The flavor of food that’s been cooked over fire—which, when you think about it, has been a “culinary technique” for around 800,000 years now—is having a very up-to-date moment. Inspired by culinary traditions from Kansas City to South Korea, smoked and charred flavors are showing up on menus and infusing ingredients. And we’re not just talking about classics like smoked salmon or barbecued ribs. You’ll find smoke infusing every menu category: You could start dinner by having a smoked bourbon old fashioned and cap it off with a dessert topped with smoked whipped cream.
The Institute of Food Technologists first named smoke as an upcoming trend five years ago, and the popularity of smoked flavors has only grown since then. In a bit of a culinary paradox, smoked foods can both seem appealingly novel and resonate on a deep level. “Smoke reminds us of the primal pleasure of sitting around a campfire,” says Steven Raichlen, host of PBS’s "Project Fire" and author of 31 books, including The Barbecue Bible. Raichlen calls smoke “the umami of barbecue”—so it’s no wonder that chefs have incorporated that complexity and unique depth into just about every other food you can think of.
Danielle Bennett, world champion BBQ pitmaster, host of the TV show BBQ Crawl and author of Diva Q’s Barbecue, attributes the huge rise of smoked flavors to improved technology, making it exponentially easier for chefs to experiment with smoking foods. With innovations like the pellet grill, which uses ignited hardwood pellets as the fuel source to produce heat for cooking, “you don’t have to stand there all night tending a 3,000-gallon offset smoker,” Bennett explains.
Better accessibility makes for more experimentation—with extraordinary results. In Williamsburg, Brooklyn, Japanese-inspired steakhouse and grill Salt + Charcoal makes smoky flavors its centerpiece. Order in their Hudson Valley smoked duck breast, served with balsamic soy, scallion salt sauce, and a melt-in-your mouth miso mille feuille potato.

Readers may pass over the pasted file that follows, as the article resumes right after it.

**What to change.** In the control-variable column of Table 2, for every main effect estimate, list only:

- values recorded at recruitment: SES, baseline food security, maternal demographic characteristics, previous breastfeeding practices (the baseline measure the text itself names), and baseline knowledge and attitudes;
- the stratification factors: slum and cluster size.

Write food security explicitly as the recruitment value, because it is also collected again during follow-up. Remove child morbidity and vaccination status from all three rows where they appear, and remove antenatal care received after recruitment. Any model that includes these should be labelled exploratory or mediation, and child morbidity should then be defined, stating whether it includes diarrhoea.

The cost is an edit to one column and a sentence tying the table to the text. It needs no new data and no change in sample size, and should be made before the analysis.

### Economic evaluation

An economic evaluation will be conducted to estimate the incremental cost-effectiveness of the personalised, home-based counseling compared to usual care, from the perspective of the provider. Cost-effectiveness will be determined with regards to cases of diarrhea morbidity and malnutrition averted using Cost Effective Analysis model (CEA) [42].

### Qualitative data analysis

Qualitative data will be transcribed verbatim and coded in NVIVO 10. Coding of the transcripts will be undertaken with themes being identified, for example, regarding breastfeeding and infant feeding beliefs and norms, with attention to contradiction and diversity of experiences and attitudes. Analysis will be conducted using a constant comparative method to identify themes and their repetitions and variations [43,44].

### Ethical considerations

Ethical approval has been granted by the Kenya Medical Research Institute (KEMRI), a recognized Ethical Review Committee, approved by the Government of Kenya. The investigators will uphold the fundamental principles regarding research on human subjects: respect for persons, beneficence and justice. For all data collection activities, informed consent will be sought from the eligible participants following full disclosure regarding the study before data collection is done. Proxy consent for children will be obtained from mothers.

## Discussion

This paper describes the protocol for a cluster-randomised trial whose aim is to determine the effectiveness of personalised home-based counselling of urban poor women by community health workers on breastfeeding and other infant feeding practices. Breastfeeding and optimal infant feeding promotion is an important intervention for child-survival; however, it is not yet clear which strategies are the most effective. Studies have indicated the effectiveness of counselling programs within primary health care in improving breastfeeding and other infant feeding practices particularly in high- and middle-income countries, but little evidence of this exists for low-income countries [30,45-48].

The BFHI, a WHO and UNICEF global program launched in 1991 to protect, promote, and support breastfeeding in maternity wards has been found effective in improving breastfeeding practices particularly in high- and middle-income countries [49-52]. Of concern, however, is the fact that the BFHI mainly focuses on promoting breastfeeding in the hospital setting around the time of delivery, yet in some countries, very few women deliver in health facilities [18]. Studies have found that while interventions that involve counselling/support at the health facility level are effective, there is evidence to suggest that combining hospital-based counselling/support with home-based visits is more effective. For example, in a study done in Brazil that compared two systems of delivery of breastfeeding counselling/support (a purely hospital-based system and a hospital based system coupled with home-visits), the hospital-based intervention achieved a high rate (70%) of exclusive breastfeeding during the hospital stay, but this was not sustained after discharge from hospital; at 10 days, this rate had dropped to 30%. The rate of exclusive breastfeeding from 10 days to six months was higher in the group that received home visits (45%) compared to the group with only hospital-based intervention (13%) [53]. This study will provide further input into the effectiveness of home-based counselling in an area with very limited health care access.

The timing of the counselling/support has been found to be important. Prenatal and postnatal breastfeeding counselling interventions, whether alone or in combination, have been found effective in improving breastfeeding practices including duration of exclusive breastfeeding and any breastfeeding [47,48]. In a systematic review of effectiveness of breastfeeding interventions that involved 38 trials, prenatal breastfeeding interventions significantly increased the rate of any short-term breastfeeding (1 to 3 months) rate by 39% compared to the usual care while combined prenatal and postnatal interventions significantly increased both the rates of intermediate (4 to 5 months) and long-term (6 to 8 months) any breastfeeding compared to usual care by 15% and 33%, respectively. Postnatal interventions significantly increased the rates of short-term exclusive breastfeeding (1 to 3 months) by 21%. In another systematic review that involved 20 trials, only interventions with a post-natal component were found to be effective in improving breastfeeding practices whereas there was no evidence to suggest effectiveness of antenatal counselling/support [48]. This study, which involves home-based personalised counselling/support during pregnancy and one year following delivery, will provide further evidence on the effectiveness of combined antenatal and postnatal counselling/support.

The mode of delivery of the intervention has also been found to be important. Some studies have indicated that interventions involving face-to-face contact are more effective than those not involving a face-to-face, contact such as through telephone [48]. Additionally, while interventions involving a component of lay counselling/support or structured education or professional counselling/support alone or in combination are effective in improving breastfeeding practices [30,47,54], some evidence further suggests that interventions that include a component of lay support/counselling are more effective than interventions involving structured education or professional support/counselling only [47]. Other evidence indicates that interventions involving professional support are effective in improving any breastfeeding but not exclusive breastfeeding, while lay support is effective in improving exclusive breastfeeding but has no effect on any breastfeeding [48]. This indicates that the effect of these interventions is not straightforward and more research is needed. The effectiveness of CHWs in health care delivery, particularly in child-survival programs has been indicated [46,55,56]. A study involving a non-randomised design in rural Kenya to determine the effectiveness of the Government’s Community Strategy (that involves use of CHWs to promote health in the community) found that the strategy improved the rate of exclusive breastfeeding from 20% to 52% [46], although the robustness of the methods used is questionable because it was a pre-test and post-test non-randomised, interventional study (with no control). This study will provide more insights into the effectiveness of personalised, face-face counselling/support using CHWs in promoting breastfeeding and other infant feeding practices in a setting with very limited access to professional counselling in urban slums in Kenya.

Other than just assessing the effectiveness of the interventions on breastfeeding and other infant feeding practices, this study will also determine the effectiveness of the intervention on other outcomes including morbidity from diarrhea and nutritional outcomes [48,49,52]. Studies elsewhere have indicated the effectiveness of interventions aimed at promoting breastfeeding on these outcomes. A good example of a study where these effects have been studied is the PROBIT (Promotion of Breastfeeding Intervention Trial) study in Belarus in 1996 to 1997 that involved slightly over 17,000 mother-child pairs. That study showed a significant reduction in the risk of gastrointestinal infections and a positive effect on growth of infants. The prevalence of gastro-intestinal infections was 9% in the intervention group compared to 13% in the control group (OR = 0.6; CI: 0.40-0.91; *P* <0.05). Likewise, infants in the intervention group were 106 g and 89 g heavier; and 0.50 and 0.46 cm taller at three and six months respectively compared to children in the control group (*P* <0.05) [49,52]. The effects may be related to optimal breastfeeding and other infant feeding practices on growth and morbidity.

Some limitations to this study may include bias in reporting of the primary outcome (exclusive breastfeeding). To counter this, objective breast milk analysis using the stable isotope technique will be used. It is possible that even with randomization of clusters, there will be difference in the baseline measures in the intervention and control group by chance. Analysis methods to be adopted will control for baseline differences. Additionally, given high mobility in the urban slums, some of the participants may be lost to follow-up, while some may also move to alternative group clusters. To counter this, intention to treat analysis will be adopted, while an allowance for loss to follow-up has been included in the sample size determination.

If you’re looking for smoke put to more traditional use, there are plenty of options. Smoked fish is the name of the game at Russ & Daughters. Their pastrami-cured salmon is smoked before being coated in a rub of iconic pastrami herbs and spices (devour it on a bialy with a schmear.) Smoked sturgeon and sable are also sumptuously rich.
For as much smoky flavor as you can possibly cram into a sandwich, Boston’s The Smoke Shop is your spot. Their Burnt Ends Sandwich is all the most charred bits of the brisket stuffed into a potato bun. And there’s no better way to celebrate the glory of smoke than quintessential barbecue: Hometown Bar-B-Que in Brooklyn, Big Ed’s in New Jersey, Oden's Family BBQ in Belton, MO, and so (so!) many more.
You don’t need meat to showcase smoke, however. Beauty & Essex, on NYC’s Lower East Side, highlights smoke in their vegan sherry-glazed tofu, served with bright smoked tomato purée (although it’s also a feature of their dry-aged New York strip steak, which comes with smoked BBQ sauce).
Making smoked flavors achievable even without a smoker, ready-to-use ingredients are also crowding onto menus (and store shelves). You’ll find smoked sea salt, smoked honey, smoked olive oil, just to name a few. Mediterranean Exploration Company in Portland, OR, puts smoked olive oil to use in its roasted eggplant dip, also flavored with tahina and mint. The fragrant oil amps up the rich, roastiness of the eggplant, creating layers of flavor. It’s perfect for scooping up with fluffy pita.
Smoked cheese, from mozzarella to cheddar, is a well-known powerhouse ingredient. Cheese’s richness provides a welcome foil for smoky flavors. 940's Kitchen & Cocktails in Denton, TX, uses smoked gouda in its signature mac n cheese, which somehow amplifies the cheesy oomph. Topped with crunchy breadcrumbs and fresh chives, it’s also available with braised tenderloin.
But wait—don’t forget dessert. Smoke shows up there, too. San Francisco’s Humphry Slocombe Ice Cream serves a Dark Chocolate Smoked Sea Salt ice cream. The smoky salt cuts through the rich chocolate. Or if you really want a campfire experience, dig into their Smoked S'mores Ice Cream. (And if your inner pastry chef is itching to try the trend, Raichlen’s book Project Smoke includes recipes for smoked flan, smoked cheesecake, and a smoky bacon bourbon apple crisp.)
Barbecue veteran Bennett is excited about the possibilities for this ancient flavor profile. (When we chatted, she had just finished smoking five pounds of garlic in a quest to develop the ultimate Caesar salad.) “There’s a strong psychological component” to smoke, she says. “It’s not just about feeding you nutritionally, but about feeding your soul.” Both of which sound like an excellent plan.
Humphry Slocombe by Sean Vahey
The Smoke Shop by Ken Goodman Photography